A Flash Through Time

Supervillain Cicada is The Flash’s fifth season weakpoint. Not the character necessarily, but Chris Klien’s grumbling performance and artificially projected anger. A capable foe for Barry Allen and company, if dismal in casting.

By luck, The Flash team counters with Jessica Parker Kennedy as Nora Allen. Call it draw then for new recuits. Kennedy is a delight after arriving as Barry and Iris’ daughter from the future, uprooting the show’s comfortable family grounding. For the CW’s younger target audience, Nora draws on teenage drama, yet doesn’t go so far as to fall into cliché angst; time travel keeps family problems unstable in The Flash’s best ways.

Things simmer down this season. The Flash finds time for camp antics, but the storyline involves a child in a coma and deep resentment within Team Flash’s ranks. And, Ralph Dibney (Hartley Sawyer) returns, grating in season four, now toned down with a legitimate dramatic arc. A potential cure for meta-humans creates identity struggles, with some on Team Flash considering who they are. Using comic book fantasy, this season of Flash is able to reflect issues of sexual orientation and gender identity, the same as X-Men slices through Civil Rights.

Flash is able to reflect issues of sexual orientation and gender identity, the same as X-Men slices through Civil Rights

Although the series seems to write itself out of trouble with time twisting flash forwards, flashbacks, and alternate worlds, The Flash readily returns to season one with regularity. Barry’s decision to use time in an attempt to save his mother continues to press on these storylines. It’s smart. Better, Barry is forced to confront his selfishness that repeatedly creates victims and villains. Here in season five, the wrap-around narrative reaches a clever crescendo.

Season five is too long. So was four, three, two, and one. The nature of network TV means carrying 20+ hours of story material, crushing pace and necessitating filler. A few episodes in season five exist merely to drive side characters and bit parts, with but a passing mention of Cicada or the plan to stop him. Knowing The Flash, those seemingly meaningless episodes will create a calamity two or three seasons from now.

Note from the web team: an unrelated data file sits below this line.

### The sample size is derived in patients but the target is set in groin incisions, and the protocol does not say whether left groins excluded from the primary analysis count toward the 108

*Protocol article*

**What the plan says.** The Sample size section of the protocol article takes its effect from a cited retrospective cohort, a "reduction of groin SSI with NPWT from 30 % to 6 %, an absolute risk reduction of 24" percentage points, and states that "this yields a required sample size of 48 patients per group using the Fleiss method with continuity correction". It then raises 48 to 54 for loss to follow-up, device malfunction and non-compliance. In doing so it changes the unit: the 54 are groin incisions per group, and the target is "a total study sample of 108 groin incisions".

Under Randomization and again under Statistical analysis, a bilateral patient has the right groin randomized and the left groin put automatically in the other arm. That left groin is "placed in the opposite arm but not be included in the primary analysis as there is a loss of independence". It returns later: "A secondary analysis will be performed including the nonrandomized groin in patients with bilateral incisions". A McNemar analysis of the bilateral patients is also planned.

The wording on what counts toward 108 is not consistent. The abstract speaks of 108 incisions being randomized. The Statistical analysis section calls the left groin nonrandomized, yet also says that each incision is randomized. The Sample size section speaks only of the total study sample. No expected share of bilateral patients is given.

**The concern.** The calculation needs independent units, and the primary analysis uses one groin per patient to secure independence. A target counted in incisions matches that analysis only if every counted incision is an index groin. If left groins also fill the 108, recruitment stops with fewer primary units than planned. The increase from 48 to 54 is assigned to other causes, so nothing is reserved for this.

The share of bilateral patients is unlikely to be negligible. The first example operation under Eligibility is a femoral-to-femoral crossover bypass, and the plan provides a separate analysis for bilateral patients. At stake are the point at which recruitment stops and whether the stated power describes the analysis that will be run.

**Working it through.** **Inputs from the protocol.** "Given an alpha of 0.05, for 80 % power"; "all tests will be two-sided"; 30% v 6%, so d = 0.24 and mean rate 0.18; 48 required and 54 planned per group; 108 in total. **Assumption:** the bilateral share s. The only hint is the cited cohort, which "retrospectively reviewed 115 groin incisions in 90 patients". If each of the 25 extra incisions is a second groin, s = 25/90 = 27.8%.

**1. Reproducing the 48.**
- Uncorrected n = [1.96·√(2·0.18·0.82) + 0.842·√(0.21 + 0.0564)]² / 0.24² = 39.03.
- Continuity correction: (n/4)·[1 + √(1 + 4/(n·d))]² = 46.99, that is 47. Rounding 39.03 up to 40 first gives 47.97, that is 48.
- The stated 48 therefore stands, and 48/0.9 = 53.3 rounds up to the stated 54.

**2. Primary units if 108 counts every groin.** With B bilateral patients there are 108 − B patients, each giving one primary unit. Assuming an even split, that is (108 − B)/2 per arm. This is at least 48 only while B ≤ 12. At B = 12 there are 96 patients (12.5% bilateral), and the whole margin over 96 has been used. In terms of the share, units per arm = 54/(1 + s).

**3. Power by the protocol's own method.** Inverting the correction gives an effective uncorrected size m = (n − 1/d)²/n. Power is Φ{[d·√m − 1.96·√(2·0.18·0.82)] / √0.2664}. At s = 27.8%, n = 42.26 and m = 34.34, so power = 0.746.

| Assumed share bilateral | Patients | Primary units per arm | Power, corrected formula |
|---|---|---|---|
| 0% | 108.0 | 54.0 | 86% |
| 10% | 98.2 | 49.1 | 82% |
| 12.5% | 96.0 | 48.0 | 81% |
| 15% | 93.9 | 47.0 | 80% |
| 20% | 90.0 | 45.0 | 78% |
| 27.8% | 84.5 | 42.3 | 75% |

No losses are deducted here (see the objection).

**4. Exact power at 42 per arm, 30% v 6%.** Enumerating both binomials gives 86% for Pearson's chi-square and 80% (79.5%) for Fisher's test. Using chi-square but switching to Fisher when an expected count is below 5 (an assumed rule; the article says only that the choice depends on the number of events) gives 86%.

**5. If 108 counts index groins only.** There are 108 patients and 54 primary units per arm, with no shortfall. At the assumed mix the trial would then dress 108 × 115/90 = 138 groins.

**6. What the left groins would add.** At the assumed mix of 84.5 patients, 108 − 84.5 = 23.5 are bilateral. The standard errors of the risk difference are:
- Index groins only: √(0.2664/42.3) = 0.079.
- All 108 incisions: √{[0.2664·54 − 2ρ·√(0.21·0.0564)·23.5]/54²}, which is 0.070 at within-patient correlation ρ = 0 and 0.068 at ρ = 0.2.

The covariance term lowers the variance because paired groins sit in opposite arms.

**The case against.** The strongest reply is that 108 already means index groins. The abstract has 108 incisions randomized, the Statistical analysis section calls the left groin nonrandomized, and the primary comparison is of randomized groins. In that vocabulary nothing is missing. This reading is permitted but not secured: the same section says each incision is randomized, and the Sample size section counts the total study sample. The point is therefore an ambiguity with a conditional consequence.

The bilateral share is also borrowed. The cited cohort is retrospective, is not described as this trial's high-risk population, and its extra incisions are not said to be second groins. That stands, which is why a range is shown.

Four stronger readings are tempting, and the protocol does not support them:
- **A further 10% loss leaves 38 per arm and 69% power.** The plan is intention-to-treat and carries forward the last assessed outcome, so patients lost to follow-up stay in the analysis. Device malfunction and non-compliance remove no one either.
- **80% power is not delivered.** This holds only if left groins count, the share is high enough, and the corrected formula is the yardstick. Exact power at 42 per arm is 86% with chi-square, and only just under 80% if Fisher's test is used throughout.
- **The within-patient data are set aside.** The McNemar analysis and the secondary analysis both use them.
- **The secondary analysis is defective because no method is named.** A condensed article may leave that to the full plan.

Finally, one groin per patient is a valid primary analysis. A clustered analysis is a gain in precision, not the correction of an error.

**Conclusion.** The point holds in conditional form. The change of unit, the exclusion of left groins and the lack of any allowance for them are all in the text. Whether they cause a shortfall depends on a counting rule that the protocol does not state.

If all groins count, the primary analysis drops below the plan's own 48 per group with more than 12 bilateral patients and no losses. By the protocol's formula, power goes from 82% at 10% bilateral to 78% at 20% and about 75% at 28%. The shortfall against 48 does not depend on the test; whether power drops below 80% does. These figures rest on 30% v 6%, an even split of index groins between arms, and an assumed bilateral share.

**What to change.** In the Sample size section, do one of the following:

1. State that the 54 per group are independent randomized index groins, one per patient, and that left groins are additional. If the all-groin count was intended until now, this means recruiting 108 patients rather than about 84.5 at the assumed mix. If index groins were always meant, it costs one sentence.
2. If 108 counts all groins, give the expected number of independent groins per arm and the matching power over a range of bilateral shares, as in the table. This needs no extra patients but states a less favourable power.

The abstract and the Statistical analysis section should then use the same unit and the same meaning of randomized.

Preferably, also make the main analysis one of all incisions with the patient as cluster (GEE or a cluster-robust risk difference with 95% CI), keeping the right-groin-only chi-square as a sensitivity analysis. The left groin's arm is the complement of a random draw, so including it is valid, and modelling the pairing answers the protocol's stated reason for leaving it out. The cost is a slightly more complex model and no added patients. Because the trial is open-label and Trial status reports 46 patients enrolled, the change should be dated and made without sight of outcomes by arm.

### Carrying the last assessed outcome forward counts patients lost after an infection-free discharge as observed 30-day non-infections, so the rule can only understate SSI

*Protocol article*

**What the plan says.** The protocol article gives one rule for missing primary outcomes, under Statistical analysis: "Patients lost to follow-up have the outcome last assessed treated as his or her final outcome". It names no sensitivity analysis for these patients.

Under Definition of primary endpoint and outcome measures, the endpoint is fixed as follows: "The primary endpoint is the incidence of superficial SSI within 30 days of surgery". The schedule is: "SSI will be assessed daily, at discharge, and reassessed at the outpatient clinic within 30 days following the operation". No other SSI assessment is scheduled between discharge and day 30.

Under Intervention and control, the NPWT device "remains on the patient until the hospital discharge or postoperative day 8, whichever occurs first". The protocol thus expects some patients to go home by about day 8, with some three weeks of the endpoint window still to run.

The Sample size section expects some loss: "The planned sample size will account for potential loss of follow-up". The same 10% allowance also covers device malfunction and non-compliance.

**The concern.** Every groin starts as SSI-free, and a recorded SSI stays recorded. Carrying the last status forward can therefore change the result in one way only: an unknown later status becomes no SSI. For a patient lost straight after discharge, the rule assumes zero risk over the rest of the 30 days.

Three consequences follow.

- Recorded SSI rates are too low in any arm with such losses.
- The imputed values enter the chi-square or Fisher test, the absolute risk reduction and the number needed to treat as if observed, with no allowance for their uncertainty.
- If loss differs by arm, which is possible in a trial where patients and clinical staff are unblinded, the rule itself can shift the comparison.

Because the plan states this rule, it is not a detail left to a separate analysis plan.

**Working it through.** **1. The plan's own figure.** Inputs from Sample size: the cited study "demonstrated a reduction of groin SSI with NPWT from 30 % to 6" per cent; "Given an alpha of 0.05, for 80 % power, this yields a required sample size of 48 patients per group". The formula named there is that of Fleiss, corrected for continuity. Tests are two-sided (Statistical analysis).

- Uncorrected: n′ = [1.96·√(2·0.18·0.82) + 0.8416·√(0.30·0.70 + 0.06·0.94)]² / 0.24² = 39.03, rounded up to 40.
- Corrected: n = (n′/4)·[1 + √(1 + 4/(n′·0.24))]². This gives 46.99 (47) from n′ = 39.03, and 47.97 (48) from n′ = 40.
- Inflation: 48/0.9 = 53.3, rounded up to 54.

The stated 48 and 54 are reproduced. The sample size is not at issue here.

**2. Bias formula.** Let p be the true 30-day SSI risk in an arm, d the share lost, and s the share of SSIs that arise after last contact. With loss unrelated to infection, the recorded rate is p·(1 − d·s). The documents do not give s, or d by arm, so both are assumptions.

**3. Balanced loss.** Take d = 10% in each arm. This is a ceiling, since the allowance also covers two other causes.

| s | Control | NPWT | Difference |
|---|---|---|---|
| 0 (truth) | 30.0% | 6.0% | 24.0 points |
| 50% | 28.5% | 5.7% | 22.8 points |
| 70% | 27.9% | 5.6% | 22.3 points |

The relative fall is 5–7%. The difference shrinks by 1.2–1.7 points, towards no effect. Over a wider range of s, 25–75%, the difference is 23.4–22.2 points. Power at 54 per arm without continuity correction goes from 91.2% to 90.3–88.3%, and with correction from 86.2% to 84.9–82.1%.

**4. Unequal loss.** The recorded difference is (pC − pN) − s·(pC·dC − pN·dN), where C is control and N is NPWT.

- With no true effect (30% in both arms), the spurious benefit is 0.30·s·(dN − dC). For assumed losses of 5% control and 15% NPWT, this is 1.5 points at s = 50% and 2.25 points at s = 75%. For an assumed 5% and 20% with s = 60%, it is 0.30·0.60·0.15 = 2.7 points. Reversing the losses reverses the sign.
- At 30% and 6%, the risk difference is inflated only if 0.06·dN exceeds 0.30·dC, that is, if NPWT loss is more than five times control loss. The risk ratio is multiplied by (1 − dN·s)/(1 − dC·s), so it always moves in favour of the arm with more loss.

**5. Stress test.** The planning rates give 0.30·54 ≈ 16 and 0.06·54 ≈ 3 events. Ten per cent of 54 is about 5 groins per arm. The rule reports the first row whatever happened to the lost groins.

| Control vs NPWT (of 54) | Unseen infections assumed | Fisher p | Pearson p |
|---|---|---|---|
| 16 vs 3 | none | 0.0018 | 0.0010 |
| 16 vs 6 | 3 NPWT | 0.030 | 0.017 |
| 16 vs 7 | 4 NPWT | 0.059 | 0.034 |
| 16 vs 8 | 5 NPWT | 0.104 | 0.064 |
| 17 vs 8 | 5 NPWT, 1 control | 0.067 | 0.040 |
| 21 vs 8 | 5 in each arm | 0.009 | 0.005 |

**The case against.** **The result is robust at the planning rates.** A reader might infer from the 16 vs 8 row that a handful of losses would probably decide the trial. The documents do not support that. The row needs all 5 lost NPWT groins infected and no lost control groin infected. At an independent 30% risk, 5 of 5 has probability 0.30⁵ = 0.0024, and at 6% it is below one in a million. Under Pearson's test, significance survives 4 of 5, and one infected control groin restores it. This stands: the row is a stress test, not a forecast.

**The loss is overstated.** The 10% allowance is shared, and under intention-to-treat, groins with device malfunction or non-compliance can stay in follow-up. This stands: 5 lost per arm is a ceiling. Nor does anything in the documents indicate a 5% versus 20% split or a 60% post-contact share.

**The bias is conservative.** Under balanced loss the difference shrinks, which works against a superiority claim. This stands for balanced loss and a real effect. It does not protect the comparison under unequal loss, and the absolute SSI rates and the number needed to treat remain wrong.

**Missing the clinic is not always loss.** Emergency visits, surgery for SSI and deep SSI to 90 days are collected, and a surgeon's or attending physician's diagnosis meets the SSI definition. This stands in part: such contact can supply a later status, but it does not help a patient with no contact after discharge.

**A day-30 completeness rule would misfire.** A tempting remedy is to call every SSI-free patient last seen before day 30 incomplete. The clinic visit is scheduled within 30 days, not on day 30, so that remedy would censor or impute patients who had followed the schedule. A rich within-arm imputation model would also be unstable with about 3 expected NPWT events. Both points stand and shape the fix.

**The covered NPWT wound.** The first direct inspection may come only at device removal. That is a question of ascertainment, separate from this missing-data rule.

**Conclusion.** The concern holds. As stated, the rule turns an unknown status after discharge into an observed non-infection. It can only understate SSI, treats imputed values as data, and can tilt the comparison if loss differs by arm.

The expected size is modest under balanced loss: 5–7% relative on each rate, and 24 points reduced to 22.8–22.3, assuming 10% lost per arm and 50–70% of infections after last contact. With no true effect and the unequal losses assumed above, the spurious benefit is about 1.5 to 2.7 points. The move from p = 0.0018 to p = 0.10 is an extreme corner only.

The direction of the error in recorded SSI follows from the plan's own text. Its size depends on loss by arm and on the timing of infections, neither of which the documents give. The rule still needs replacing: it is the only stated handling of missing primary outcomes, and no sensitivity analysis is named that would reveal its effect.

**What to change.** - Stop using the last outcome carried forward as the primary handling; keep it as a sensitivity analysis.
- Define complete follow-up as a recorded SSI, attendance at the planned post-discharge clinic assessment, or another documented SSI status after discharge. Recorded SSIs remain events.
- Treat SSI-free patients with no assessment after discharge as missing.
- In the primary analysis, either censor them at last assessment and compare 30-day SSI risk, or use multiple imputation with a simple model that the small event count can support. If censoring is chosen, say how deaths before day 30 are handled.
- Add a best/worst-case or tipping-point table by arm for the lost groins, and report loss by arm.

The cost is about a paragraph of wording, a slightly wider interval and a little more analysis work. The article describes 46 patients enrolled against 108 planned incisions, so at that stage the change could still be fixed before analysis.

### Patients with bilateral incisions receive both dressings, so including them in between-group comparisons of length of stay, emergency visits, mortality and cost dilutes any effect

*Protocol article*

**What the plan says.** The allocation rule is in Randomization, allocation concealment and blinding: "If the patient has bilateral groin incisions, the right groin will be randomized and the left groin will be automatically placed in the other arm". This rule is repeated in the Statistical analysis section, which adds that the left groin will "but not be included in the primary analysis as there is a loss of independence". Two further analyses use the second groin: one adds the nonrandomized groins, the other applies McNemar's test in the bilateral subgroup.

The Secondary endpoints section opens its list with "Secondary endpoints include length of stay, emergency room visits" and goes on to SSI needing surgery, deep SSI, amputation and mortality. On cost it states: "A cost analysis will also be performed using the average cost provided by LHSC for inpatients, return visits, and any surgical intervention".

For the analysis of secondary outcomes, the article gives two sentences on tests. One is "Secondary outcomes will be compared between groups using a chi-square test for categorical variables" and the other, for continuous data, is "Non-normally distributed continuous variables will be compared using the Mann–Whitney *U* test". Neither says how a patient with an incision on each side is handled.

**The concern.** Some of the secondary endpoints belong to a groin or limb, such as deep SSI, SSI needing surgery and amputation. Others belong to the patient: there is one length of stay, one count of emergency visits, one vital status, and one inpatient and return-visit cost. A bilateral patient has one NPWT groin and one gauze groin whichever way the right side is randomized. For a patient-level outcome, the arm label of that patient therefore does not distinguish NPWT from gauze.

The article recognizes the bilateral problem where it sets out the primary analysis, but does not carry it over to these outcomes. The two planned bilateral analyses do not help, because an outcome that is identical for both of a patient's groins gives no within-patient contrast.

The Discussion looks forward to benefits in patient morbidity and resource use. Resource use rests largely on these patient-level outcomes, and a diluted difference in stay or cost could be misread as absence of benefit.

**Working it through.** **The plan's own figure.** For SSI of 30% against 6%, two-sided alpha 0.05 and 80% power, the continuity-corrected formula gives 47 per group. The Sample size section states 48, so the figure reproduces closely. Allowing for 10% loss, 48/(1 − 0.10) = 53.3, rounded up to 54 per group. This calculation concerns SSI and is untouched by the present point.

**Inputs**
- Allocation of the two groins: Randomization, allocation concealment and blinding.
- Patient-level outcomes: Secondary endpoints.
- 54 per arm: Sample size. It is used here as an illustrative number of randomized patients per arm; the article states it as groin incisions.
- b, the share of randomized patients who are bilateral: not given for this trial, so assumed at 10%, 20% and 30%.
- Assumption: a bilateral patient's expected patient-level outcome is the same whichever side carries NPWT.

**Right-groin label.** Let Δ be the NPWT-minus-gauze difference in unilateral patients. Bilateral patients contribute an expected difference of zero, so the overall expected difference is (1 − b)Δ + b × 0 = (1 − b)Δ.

Yet, entertainment value buffs out the nicks. The Flash’s immensely colorful action hasn’t lost its hook, and the show is still populated by carefully drawn mainline personalities striving to do right if continually stuck in moral dilemmas. Facing those issues keeps this show engaging.


Spread across four discs, the 24 episodes struggle slightly with compression. Noise invades shadows, that causing artifacting choke points where digital swarms gather. Rarely does this impact detail though. Although softer than usual (when compared to previous seasons of Flash), it’s well textured imagery. Even the digital effects when panning over Star Labs hold up, with no aliasing to note.

The Flash makes a case for TV’s eventual transition to HDR. All of the lightning and speedster trails create intense brightness. For Blu-ray, the pop is high-grade, but it’s a wonder what those extra nits could do. Overall contrast matches Flash’s tone: perky. Black levels capture exterior night cinematography with depth.

This is a show of color too, with red, yellow, and blue suits, all dazzling in their saturation. Super powers bring out every hue.


Sporting better dynamic range than cable and a wider soundstage than stereo-only streaming platforms, Blu-ray fully represents this design. In DTS-HD, action scenes capture action accurately via clean spread and transition into surround channels.

In the low-end, slow motion generates a solid buzz with the occasional explosion taking things further. As is the norm in TV mixing, full extension is rare, yet keeps The Flash on consistent footing.


On disc one, Warner loads some deleted scenes (and each disc carries some), a featurette titled The Evolution of Killer Frost (running 11-minutes) and a compilation of Comic Con highlights covering each of DC’s shows, not only The Flash. This runs an hour.

Disc two includes a lengthy 45-minute talk on the Elseworlds crossover episodes. Move to disc three for Modes of Persuasion, a 38-minute look at DC TV’s villains. Disc four is awfully lonely, with an eight-minute gag reel, but as with previous seasons, it’s gold.

Full disclosure: This Blu-ray was provided to us for review. This has not affected the editorial process. For information on how we handle review material, please visit our about us page to learn more.

The Flash: Season Five
  • Video
  • Audio
  • Extras


Although saddled with a meager villain for most of season five, The Flash is back to form with an engaging family drama.

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